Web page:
I know it seems like a long time away, but the 2014 election will be here before we know it.

We have an excellent opportunity to take back the Senate and severely hamstring Obama’s statist schemes for the last 2 years of his 2nd term. We need to take 6 seats currently held by Democrats, and they have many more seats up for election in 2014 than Republicans do.

Here are the targets*:

IF YOU HAPPEN TO LIVE IN ONE OF THESE STATES: Please keep a close tabs on the Senator named above. We lost elections in 2012 merely because the media scrutinizes every sentence a Republican utters, but gives a free pass to Democrats.

If you see or hear anything that might be potentially damaging to the election of one of these Senators in 2014, please let me know!!

Also keep in mind that these senators know they are vulnerable, and contacting them via phone, email, or mail will persuade their voting on important bills more than it will other democrats.

Analysis of races by Dustin Hawkins
*inspired by Sarah Palin

4.10.13 UPDATE:

Jay Rockefeller has announced that he will not be seeking re-election. Political analyst Stuart Rothenberg explains why certain Democrats are vulnerable:

Sen. Max Baucus, who was first elected to the House in 1974 and then to the Senate four years later, could find himself with a serious challenge. But the Montana Democrat begins with an advantage, especially after fellow Democratic Sen. Jon Tester’s re-election victory last year.

Alaska Sen. Mark Begich barely won in 2008 on the basis of absentee votes and veteran incumbent Ted Stevens’ conviction on corruption charges for making false statements on financial disclosure forms (a conviction that was later vacated), and his state’s preference for Republicans obviously puts him at risk. But seniority and personal relationships matter in Alaska, and that could help the Democratic senator.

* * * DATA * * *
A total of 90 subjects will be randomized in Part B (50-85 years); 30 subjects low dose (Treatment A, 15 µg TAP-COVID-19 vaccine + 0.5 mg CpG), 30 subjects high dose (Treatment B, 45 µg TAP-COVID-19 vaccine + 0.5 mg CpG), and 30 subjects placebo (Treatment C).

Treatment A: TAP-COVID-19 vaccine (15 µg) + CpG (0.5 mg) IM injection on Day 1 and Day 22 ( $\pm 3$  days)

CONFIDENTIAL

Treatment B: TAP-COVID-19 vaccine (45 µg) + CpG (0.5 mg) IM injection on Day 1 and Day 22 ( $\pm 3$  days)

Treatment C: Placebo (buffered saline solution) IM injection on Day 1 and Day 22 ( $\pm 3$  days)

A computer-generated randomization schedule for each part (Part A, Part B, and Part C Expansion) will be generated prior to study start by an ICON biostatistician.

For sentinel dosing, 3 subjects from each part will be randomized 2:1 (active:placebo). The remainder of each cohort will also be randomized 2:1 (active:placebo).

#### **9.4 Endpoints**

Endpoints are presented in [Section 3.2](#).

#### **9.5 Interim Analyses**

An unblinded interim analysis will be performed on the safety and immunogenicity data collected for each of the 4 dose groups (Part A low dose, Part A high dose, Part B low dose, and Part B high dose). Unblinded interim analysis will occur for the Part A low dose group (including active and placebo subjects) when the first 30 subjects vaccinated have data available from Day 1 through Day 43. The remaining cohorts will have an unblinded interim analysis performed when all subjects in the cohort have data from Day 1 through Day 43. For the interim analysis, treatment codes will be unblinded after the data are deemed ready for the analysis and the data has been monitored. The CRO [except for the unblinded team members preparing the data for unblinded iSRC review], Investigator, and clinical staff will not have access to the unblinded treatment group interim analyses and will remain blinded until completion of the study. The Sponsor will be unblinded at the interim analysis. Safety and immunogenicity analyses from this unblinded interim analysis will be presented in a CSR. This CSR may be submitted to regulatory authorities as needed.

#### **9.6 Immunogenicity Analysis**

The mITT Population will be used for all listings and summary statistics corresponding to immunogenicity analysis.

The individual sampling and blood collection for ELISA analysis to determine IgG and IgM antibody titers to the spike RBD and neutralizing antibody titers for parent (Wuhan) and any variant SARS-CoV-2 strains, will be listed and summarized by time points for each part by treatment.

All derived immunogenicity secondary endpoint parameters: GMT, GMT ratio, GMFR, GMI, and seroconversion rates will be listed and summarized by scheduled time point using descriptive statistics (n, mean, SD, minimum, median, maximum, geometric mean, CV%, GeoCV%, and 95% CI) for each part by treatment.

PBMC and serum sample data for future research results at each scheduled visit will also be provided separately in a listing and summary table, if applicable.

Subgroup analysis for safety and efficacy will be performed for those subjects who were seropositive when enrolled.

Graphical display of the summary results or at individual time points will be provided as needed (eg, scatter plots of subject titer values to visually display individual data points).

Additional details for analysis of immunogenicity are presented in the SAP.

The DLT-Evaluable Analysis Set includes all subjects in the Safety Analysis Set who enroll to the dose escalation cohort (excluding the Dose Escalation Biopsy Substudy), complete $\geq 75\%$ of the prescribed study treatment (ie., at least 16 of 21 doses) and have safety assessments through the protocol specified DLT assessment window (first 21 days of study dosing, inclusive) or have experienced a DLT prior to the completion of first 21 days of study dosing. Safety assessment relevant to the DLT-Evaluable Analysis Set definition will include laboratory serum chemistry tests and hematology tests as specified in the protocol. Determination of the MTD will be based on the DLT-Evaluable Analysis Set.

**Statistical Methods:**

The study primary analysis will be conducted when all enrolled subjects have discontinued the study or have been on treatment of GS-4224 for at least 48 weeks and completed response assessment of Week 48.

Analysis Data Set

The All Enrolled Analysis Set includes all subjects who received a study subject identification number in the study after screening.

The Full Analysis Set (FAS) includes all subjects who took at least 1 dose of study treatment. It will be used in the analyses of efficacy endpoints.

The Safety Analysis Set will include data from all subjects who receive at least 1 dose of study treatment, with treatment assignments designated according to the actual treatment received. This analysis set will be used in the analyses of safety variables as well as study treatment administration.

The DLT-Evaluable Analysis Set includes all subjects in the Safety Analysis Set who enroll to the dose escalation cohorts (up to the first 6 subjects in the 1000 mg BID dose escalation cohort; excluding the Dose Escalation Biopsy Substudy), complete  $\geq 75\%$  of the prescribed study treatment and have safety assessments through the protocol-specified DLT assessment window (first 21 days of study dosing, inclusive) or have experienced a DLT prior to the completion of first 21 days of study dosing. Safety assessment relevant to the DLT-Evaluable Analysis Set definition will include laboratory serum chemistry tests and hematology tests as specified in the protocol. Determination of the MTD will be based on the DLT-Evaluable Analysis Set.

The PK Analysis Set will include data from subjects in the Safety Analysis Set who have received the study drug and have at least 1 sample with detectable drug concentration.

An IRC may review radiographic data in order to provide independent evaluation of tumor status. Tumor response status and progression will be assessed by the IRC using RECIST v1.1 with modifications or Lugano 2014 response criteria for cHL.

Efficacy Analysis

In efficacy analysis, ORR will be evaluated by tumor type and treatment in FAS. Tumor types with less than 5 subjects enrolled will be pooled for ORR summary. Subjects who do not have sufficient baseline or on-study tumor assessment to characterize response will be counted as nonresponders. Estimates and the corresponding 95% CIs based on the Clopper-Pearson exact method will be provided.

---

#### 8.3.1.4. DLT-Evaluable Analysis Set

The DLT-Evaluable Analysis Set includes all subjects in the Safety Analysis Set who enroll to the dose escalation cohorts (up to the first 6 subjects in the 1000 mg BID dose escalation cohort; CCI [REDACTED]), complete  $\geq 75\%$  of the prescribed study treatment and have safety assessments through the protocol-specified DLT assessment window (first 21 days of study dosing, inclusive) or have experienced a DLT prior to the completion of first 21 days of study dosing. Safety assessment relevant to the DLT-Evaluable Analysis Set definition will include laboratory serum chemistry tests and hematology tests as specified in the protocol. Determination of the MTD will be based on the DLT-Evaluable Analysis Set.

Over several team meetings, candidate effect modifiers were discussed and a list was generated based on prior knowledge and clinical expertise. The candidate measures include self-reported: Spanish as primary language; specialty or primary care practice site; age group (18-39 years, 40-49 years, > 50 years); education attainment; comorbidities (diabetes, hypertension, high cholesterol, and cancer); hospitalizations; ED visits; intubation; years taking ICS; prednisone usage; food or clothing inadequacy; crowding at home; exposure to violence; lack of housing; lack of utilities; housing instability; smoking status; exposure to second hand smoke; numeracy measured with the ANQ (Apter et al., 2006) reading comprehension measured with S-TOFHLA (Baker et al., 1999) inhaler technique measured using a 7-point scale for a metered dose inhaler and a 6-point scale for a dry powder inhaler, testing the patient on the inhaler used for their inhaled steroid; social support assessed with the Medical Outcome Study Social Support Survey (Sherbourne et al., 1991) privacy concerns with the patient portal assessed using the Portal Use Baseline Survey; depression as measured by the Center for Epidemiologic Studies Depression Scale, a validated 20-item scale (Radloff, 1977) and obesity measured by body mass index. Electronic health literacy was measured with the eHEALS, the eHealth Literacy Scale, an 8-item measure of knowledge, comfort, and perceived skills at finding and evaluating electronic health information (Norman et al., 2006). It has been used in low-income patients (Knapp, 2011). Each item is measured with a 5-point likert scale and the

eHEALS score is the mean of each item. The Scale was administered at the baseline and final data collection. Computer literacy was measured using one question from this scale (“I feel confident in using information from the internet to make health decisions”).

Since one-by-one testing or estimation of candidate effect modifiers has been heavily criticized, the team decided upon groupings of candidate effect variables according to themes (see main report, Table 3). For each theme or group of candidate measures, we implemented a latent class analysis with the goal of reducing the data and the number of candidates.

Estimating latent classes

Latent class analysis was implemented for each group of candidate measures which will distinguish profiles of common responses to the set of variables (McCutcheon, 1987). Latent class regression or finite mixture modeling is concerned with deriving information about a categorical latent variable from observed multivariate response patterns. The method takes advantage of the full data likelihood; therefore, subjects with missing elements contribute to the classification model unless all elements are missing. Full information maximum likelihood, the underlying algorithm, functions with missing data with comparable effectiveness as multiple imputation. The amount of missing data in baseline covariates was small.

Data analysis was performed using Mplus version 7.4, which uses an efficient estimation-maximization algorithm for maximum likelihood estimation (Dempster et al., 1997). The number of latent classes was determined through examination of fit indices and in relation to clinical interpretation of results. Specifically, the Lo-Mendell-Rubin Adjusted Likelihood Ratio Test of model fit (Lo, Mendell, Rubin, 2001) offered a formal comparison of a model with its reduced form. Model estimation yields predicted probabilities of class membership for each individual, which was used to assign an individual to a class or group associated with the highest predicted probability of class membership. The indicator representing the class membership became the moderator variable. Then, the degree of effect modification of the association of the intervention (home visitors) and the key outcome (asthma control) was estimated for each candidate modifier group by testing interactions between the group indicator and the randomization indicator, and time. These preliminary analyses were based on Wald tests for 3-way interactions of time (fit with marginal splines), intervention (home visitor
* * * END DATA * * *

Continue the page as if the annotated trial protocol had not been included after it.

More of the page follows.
Like Begich, North Carolina Sen. Kay Hagan won primarily because of the Democratic wave of 2008, though the weakness of incumbent Republican Elizabeth Dole surely played a role in the challenger’s victory. But what had been a fairly reliably Republican state has become more competitive recently, as evidenced by Mitt Romney’s narrow victory in the state in November.

But unlike Baucus or Begich, Hagan already has a potentially formidable Republican challenger circling her; state Speaker Thom Tillis is mulling a Senate bid.

Baucus, Begich or Hagan could well end up in serious trouble next year, but for now the distinction of most vulnerable incumbent senator surely boils down to either Arkansas’ Mark Pryor or Louisiana’s Mary L. Landrieu.

He continues to explain his rationale for saying why Mark Pryor is the weakest Democrat for re-election, with Landrieu a close second.

Also, retweet my story ridiculing Kay Hagan’s “twitter townhall” failure.

 4.13.13 UPDATE:

U.S. Senator from Iowa Tom Harkin has announced that he will not be running for re-election in 2014.

This makes the third in addition to Jay Rockefeller and Tim Johnson no the list that won’t be running – meanwhile the other weak seats have amassed millions in contributions already in order to defend their seats.